Design thinking has a history extending from the 1950s and '60s, with roots in the study of design cognition and design methods. It has also been referred to as "designerly ways of knowing, thinking and acting" and as "designerly thinking".
Many of the key concepts and aspects of design thinking have been identified through studies, across different design domains, of design cognition and design activity in both laboratory and natural contexts. The term design thinking has been used to refer to a specific cognitive style (thinking like a designer), a general theory of design (a way of understanding how designers work), and a set of pedagogical resources (through which organisations or inexperienced designers can learn to approach complex problems in a designerly way). The different uses have given rise to some confusion in the use of the term.
Drawing on psychological studies of creativity from the 1940s, such as Max Wertheimer's "Productive Thinking" (1945), new creativity techniques in the 1950s and design methods in the 1960s led to the idea of design thinking as a particular approach to creatively solving problems. Among the first authors to write about design thinking were John E. Arnold in "Creative Engineering" (1959) and L. Bruce Archer in "Systematic Method for Designers" (1965).
In his book "Creative Engineering" (1959) Arnold distinguishes four areas of design thinking: novel functionality, i.e. solutions that satisfy a novel need or solutions that satisfy an old need in an entirely new way, higher performance levels of a solution, lower production costs or increased salability. Arnold recommended a balanced approach—product developers should seek opportunities in all four areas of design thinking: "It is rather interesting to look over the developmental history of any product or family of products and try to classify the changes into one of the four areas ... Your group, too, might have gotten into a rut and is inadvertently doing all of your design thinking in one area and is missing good bets in other areas."
Although L. Bruce Archer's "Systematic Method for Designers" (1965) was concerned primarily with a systematic process of designing, it also expressed a need to broaden the scope of conventional design: "Ways have had to be found to incorporate knowledge of ergonomics, cybernetics, marketing and management science into design thinking". Archer was also developing the relationship of design thinking with management: "The time is rapidly approaching when design decision making and management decision making techniques will have so much in common that the one will become no more than the extension of the other".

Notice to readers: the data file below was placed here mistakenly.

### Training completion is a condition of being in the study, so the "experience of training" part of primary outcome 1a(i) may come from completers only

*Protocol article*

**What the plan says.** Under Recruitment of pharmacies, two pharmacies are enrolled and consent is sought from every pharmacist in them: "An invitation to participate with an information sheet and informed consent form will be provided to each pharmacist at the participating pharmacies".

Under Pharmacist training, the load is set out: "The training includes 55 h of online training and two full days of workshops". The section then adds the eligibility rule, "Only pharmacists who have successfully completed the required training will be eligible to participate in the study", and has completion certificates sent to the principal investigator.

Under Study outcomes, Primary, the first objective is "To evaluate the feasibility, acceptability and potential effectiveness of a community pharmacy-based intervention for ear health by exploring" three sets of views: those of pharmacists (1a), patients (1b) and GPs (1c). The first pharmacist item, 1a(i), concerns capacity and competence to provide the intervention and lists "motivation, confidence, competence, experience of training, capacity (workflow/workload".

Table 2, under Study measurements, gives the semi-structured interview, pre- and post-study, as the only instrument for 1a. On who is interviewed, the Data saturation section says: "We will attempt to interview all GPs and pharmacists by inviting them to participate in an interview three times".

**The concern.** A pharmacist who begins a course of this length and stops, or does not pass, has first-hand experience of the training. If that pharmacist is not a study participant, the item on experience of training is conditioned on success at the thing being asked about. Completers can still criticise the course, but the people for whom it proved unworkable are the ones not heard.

Arnold initiated a long history of design thinking at Stanford University, extending through many others such as Robert McKim and Rolfe Faste, who taught "design thinking as a method of creative action", and continuing with the shift from creative engineering to innovation management in the 2000s. Design thinking was adapted for business purposes by Faste's Stanford colleague David M. Kelley, who founded the design consultancy IDEO in 1991.
Bryan Lawson's 1980 book How Designers Think, primarily addressing design in architecture, began a process of generalising the concept of design thinking. A 1982 article by Nigel Cross, "Designerly Ways of Knowing", established some of the intrinsic qualities and abilities of design thinking that also made it relevant in general education and thus for wider audiences. Peter Rowe's 1987 book Design Thinking, which described methods and approaches used by architects and urban planners, was a significant early usage of the term in the design research literature. An international series of research symposia in design thinking began at Delft University of Technology in 1991. Richard Buchanan's 1992 article "Wicked Problems in Design Thinking" expressed a broader view of design thinking as addressing intractable human concerns through design, reprising ideas that Rittel and Webber developed in the early 1970s.